MARINE CORPS AIR GROUND COMBAT CENTER TWENTYNINE PALMS, Calif. --
As technology advances throughout history, old ideas and equipment retire to pave the way for the new.
The Marines and sailors of 5th Battalion, 11th Marine Regiment, based out of Marine Corps Base Camp Pendleton, Calif., are retiring their old M198 howitzers to make way for the newly-developed High Mobility Artillery Rocket System.
“In our current global conflict, it is imperative that a battery can provide accurate and timely fire,” said 1st Lt. Robert M. Regedanz, fire direction officer, Sierra Battery, 5/11. “The war on terror is fought in an urban environment where collateral damage often prevents indirect fire from being used. The transition of 5/11 to HIMARS allows maneuver elements the ability to integrate fire support assets into combined arms operations while reducing unwanted collateral damage.”
Sierra, or “Spartan,” Battery, fired their final rounds from the M198s today in support of the MCB Camp Lejeune, N.C., based 3rd Battalion, 2nd Marine Regiment’s Mojave Viper pre-deployment training before putting them into retirement.
Spartan Battery expressed feelings of both excitement and dismay toward the transition to HIMARS.
“I’ve been in artillery for a while and I’m kind of sad to see the 198s go,” said Sgt. Othello Pryor Sr., Gun 1 section chief, Spartan Battery, 5/11. “However, I feel motivated to transition to a new weapons system that is more deadly. HIMARS has a lot more explosive payload and can shoot much farther than the 198s.”
The HIMARS has an average range of approximately 43 miles, which is significantly more than the M198s maximum range of approximately 18.75 miles. In addition, the HIMARS can fire rockets guided by the global positioning system, while the M198’s rounds are guided entirely by a forward observer.
“The M198 has been good and faithful, but the HIMARS is more up-to-date, more accurate and less work,” said Cpl. Jeremy White, gunner for Gun 1, Spartan Battery, 5/11.
Another question raised among the Spartans is what will happen to the crews, since the HIMARS only requires three people to operate it, as opposed to the nine-man crews required for the M198s.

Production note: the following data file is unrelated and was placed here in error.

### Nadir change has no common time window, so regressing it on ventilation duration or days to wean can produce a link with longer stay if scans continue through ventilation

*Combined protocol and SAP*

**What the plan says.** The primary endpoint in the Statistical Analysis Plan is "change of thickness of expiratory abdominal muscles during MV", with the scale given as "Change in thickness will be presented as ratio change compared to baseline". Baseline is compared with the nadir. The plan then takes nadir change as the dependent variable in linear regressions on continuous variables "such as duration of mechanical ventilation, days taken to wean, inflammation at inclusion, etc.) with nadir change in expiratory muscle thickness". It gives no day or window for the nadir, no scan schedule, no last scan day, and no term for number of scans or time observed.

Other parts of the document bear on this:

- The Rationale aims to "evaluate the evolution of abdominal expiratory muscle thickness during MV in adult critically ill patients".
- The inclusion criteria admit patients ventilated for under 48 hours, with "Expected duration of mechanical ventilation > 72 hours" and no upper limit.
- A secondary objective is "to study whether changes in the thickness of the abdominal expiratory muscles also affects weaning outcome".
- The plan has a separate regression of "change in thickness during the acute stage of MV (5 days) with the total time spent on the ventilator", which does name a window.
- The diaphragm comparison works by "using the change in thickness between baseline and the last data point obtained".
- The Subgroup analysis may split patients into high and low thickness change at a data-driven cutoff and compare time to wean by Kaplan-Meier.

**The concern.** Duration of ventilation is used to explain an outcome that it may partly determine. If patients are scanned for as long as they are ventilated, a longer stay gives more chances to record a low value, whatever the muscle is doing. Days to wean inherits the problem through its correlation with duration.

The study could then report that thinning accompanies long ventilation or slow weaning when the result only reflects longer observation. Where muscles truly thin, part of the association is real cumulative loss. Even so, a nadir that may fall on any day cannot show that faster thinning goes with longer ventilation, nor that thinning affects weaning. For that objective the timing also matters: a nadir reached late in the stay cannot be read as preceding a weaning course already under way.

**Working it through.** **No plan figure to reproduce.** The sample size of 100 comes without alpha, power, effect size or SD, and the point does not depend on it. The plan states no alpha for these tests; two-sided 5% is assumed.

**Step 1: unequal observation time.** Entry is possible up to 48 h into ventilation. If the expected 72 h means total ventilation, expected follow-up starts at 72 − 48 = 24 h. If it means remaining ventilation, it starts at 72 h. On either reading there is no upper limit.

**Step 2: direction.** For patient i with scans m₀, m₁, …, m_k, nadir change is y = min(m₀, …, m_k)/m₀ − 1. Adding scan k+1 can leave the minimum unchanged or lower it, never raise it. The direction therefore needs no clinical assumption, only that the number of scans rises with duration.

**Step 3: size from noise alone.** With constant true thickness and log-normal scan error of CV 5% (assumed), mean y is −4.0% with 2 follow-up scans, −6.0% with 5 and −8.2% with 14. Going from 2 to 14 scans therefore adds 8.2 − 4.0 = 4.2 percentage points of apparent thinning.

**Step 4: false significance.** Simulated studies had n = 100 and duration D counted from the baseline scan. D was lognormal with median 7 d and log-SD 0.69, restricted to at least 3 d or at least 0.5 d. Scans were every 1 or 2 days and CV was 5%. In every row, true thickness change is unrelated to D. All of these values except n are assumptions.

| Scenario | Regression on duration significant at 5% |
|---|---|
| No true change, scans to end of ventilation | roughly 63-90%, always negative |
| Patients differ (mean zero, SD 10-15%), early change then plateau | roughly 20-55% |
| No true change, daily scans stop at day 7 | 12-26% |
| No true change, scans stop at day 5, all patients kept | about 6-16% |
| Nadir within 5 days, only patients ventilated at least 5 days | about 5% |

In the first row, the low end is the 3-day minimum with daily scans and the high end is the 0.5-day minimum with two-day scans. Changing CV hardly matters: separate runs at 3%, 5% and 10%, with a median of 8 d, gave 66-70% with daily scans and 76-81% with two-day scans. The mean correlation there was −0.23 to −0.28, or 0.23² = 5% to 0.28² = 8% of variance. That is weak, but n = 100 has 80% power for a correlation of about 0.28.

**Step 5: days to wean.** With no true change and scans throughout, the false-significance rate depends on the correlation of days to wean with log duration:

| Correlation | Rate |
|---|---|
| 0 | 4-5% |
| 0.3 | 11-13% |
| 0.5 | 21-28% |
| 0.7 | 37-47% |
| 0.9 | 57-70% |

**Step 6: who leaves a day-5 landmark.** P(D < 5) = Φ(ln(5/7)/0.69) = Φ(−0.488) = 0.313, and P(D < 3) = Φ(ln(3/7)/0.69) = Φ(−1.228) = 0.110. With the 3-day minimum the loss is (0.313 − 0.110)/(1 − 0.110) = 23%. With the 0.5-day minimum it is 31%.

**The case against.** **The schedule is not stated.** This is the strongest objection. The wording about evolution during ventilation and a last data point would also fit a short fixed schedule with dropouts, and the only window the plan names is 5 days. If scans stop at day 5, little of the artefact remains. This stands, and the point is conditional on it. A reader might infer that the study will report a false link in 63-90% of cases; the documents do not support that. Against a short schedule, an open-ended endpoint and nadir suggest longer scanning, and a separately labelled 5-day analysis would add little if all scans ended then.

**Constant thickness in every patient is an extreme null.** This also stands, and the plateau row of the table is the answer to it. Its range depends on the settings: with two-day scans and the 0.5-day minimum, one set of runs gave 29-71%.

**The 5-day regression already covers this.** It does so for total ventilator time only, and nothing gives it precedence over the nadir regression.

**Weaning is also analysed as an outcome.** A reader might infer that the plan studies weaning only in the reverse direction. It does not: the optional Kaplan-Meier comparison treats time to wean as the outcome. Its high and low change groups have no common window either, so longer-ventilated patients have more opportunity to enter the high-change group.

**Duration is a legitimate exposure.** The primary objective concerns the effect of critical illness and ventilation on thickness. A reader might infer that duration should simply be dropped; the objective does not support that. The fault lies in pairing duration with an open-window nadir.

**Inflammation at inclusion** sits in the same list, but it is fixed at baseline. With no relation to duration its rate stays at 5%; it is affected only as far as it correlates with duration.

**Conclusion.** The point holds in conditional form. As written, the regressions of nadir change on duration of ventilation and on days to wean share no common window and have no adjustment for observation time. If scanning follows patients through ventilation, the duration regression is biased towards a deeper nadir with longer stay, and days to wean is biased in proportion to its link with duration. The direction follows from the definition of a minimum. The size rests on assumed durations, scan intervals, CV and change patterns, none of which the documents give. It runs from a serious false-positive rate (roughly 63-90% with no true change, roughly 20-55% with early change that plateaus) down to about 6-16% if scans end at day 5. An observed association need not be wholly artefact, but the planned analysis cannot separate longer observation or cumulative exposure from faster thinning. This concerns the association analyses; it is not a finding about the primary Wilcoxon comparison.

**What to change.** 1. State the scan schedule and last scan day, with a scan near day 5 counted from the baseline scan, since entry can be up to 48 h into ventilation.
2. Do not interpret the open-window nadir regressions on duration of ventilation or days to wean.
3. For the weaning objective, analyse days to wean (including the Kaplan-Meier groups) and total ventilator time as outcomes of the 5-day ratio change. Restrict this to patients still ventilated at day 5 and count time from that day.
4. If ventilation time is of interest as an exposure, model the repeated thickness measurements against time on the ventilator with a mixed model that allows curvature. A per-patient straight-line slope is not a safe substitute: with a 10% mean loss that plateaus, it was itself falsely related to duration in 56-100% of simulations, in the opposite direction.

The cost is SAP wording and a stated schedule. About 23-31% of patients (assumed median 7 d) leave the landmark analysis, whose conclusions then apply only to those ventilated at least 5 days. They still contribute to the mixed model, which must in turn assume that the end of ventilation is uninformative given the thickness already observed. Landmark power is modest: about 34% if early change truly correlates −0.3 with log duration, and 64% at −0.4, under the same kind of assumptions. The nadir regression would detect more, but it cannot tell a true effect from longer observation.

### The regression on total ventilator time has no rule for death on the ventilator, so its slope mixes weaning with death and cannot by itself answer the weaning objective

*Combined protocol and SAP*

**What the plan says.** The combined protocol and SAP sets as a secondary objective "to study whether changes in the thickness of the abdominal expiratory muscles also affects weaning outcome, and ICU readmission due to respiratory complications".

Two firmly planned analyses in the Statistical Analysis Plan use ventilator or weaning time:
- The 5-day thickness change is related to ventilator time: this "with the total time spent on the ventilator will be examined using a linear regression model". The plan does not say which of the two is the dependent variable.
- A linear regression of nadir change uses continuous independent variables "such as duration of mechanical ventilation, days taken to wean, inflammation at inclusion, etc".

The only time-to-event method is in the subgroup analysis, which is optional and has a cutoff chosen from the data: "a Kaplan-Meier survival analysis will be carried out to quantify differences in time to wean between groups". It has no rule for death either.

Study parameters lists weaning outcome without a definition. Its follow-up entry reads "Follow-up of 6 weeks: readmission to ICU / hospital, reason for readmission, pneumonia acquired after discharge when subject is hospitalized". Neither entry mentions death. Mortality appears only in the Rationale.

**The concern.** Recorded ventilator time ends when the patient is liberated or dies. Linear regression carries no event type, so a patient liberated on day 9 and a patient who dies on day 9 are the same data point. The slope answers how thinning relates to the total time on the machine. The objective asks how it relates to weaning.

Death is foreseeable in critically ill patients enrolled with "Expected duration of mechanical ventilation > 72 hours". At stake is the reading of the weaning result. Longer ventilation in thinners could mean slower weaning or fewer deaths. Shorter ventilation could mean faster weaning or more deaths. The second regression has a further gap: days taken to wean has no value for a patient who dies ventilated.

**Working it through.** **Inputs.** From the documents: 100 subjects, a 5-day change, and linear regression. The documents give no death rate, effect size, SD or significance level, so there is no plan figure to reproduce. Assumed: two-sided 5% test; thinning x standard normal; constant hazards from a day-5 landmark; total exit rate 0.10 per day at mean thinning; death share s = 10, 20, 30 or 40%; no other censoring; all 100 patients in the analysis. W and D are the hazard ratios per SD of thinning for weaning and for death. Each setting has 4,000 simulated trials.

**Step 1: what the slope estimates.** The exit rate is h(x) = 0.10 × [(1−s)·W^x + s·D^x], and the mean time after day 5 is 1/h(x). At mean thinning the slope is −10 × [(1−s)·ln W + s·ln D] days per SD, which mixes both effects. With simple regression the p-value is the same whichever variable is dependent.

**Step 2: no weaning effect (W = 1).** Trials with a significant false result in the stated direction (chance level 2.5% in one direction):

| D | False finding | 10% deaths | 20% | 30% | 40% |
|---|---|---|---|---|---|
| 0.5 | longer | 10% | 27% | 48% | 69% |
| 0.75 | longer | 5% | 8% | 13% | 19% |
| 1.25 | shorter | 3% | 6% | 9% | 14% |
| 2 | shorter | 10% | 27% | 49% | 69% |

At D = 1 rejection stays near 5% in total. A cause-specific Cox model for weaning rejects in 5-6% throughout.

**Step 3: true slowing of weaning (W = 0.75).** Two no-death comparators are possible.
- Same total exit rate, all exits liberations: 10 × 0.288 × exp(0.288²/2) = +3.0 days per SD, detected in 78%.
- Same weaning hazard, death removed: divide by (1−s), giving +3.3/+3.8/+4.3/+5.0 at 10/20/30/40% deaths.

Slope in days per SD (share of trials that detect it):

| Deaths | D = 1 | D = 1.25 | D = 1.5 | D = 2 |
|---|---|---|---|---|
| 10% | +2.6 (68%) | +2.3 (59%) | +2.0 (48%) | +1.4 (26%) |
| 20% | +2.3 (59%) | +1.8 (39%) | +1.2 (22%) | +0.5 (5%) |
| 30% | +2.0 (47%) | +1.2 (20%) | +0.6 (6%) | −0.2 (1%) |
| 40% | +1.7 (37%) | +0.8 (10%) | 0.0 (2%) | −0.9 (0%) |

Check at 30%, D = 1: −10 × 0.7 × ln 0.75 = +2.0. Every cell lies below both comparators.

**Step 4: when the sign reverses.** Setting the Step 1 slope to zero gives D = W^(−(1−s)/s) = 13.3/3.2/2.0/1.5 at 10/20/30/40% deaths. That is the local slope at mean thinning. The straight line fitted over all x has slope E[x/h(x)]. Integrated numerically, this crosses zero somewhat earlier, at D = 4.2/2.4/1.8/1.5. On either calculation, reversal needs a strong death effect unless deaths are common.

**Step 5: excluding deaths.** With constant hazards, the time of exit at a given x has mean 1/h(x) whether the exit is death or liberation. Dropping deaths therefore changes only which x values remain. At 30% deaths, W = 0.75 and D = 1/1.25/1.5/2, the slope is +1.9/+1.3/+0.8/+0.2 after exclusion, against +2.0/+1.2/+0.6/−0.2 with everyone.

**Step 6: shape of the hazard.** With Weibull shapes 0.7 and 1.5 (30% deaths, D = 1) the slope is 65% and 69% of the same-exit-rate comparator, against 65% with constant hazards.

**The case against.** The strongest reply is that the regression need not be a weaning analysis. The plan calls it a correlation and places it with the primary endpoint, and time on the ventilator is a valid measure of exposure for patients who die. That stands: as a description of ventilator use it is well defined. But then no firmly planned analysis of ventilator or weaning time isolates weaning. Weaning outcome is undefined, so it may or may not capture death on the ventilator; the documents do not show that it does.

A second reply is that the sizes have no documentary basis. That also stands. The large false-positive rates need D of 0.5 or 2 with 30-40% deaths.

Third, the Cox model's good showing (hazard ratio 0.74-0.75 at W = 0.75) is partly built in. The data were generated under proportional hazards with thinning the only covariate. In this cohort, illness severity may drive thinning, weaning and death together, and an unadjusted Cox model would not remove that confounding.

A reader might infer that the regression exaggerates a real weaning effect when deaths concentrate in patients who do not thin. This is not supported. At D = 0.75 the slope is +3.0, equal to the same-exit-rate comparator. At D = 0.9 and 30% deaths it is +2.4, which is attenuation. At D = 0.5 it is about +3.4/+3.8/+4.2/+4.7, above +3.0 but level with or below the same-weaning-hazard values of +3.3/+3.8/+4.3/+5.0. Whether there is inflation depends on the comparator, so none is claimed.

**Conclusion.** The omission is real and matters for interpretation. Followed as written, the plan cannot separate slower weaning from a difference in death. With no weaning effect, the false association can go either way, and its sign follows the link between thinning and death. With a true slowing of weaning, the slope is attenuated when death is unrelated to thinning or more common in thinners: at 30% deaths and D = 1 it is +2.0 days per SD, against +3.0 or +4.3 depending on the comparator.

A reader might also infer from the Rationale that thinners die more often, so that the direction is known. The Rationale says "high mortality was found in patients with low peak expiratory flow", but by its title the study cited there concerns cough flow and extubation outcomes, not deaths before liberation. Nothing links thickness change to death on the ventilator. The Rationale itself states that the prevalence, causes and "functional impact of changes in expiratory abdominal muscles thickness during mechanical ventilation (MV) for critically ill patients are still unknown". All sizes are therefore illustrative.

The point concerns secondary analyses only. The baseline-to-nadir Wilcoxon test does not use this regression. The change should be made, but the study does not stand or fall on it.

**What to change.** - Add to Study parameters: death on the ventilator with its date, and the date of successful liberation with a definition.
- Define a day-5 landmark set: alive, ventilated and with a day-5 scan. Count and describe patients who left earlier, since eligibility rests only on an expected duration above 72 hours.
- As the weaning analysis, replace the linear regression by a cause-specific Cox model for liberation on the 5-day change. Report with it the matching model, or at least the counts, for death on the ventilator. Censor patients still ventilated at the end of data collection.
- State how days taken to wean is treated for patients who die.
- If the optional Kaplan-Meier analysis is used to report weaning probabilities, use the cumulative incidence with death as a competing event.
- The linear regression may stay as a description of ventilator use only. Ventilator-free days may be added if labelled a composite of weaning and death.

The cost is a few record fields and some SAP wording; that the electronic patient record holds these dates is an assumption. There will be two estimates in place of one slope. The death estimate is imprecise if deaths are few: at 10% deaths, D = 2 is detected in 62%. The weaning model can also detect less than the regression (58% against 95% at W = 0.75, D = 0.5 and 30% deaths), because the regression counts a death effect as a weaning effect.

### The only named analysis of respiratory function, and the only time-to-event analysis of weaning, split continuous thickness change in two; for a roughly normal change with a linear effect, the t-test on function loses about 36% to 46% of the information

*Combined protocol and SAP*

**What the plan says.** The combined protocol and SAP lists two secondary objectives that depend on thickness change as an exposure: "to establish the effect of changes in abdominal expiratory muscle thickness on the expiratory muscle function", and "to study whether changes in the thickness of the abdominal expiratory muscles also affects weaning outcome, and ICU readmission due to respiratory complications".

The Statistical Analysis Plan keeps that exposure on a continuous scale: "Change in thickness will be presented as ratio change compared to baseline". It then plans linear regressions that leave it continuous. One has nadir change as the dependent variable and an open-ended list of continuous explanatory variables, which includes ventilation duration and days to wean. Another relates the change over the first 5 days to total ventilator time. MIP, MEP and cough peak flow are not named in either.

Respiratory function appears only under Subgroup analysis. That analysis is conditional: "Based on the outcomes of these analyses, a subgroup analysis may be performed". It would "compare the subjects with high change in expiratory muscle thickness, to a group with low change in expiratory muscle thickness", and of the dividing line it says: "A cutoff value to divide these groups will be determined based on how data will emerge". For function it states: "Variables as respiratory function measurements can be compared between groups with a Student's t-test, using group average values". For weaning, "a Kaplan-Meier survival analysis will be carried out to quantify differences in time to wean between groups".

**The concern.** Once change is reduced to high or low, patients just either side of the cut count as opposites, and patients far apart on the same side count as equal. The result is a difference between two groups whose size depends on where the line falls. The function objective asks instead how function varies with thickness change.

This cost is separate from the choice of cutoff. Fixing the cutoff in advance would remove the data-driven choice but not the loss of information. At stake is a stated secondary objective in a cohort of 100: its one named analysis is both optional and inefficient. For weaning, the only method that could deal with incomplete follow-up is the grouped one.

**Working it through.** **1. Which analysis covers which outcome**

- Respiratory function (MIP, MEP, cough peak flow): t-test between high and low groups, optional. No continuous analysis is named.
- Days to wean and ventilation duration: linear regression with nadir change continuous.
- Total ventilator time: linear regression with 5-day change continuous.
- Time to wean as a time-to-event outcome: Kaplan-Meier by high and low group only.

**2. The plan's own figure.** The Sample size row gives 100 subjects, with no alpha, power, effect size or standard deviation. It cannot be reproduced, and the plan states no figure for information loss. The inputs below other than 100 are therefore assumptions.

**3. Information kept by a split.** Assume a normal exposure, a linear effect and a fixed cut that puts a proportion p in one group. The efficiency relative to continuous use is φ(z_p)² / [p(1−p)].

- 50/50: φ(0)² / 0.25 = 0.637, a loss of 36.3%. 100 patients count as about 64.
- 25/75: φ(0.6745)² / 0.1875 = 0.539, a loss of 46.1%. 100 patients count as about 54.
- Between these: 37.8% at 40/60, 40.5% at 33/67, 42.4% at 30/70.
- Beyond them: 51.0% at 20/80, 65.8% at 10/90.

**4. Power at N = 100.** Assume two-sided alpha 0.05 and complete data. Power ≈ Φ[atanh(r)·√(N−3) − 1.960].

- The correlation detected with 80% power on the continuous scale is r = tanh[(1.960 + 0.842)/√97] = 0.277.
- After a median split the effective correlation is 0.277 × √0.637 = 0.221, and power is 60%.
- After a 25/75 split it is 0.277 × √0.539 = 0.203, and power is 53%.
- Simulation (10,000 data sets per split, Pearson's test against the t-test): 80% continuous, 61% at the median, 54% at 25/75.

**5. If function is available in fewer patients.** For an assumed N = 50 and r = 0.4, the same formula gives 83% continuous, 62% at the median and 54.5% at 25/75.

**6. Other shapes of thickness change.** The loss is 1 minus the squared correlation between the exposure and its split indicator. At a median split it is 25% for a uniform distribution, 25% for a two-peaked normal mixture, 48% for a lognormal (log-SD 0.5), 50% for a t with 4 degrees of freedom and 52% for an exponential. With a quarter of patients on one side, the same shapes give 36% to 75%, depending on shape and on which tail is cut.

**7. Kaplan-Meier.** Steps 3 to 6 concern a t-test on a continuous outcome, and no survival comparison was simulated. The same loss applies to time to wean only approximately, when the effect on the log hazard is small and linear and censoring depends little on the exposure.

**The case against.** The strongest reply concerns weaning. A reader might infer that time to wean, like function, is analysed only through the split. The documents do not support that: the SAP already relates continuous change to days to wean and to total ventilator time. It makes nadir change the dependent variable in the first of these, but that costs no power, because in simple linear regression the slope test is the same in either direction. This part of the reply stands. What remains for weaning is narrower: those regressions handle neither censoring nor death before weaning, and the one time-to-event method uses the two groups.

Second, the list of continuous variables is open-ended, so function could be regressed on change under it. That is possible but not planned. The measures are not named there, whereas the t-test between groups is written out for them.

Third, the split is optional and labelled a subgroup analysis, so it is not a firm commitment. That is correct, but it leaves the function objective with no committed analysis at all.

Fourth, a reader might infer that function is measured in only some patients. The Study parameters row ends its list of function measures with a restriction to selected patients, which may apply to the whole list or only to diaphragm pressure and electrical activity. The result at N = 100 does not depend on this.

“Everyone’s going to have to learn a different job,” said Cpl. Kyle J. Haman, an artilleryman for Gun 2, Spartan Battery, 5/11. “Since the HIMARS has a smaller crew, the biggest question is what our new jobs will be and if we’re all staying together.”
Despite a few questions and concerns from the Spartans, the overall feeling about the HIMARS is a positive one.
“Battery S is highly motivated to be a part of a new era in the Marine Corps’ artillery fight against all types of enemies,” said Regedanz. “The HIMARS platform will provide maneuver commanders with the ability to engage short range and deep targets with deadly lethality and pinpoint accuracy.”
Capt. Todd D. McCarthy, Spartan Battery commanding officer, feels his Marines will be able to quickly and easily adapt to the HIMARS.
“I’ve been doing this for 12 years, so I know it’s tough to give up what you know so well,” he said. “However, I think the Marines are excited about the new technology. HIMARS is making Marine artillery relevant on the new battlefield.
“Sierra Battery has proved its ability to deliver timely, accurate and deadly cannon fire against the enemies of our great nation,” he added. “Now, we write a new page in Marine Corps history and will prove our ability to deliver deadly rocket fire on our enemies.”
Spartan Battery will begin their transition to the HIMARS in October. Tango Battery and elements of 2nd Battalion, 14th Marine Regiment have already fully adapted to the HIMARS. Romeo Battery is currently deployed to Iraq in support of Operation Iraqi Freedom, but will make the change when they return from their deployment.
The Spartans will become the second active duty battery in the Marine Corps to fire the HIMARS in an operational environment when they deploy to Iraq in support of Operation Iraqi Freedom next year.